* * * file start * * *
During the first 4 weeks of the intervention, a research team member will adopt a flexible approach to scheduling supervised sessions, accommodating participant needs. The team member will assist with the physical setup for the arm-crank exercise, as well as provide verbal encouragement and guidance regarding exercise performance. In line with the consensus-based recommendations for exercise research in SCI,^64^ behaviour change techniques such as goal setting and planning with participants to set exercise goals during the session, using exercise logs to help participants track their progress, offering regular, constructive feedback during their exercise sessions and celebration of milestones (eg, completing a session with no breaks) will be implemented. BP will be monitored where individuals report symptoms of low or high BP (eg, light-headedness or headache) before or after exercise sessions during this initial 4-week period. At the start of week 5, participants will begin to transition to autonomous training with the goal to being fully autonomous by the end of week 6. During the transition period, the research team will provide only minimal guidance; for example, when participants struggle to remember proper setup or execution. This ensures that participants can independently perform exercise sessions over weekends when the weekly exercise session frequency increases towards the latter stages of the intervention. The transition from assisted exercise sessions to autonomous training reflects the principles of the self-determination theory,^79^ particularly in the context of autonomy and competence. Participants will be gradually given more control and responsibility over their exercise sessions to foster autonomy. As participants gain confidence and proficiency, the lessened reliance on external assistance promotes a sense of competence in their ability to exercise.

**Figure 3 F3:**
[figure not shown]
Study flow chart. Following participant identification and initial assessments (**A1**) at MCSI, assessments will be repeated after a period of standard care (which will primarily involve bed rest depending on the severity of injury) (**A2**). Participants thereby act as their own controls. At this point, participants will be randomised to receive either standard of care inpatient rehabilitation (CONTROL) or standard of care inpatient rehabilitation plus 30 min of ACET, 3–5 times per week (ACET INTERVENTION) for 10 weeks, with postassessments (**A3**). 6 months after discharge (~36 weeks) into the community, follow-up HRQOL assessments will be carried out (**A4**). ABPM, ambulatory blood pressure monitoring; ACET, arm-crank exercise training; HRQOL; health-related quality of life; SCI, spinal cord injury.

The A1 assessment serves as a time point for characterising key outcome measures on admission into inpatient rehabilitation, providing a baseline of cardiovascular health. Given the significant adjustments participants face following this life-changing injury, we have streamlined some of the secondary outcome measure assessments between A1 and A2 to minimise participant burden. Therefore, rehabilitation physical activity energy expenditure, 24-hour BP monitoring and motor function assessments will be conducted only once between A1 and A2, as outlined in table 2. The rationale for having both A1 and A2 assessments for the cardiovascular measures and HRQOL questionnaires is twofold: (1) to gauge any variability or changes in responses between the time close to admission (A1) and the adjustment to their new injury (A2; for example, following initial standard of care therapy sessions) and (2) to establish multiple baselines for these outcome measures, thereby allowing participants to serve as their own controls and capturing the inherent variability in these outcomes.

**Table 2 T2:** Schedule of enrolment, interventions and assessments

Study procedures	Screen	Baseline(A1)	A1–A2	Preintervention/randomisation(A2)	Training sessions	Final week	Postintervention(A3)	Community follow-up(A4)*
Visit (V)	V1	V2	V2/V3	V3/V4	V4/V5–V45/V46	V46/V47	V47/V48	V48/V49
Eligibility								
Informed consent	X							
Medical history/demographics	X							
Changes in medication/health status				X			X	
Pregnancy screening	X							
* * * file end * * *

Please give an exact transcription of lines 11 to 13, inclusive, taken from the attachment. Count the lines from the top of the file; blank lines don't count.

Medical history/demographics	X							
Changes in medication/health status				X			X	
Pregnancy screening	X							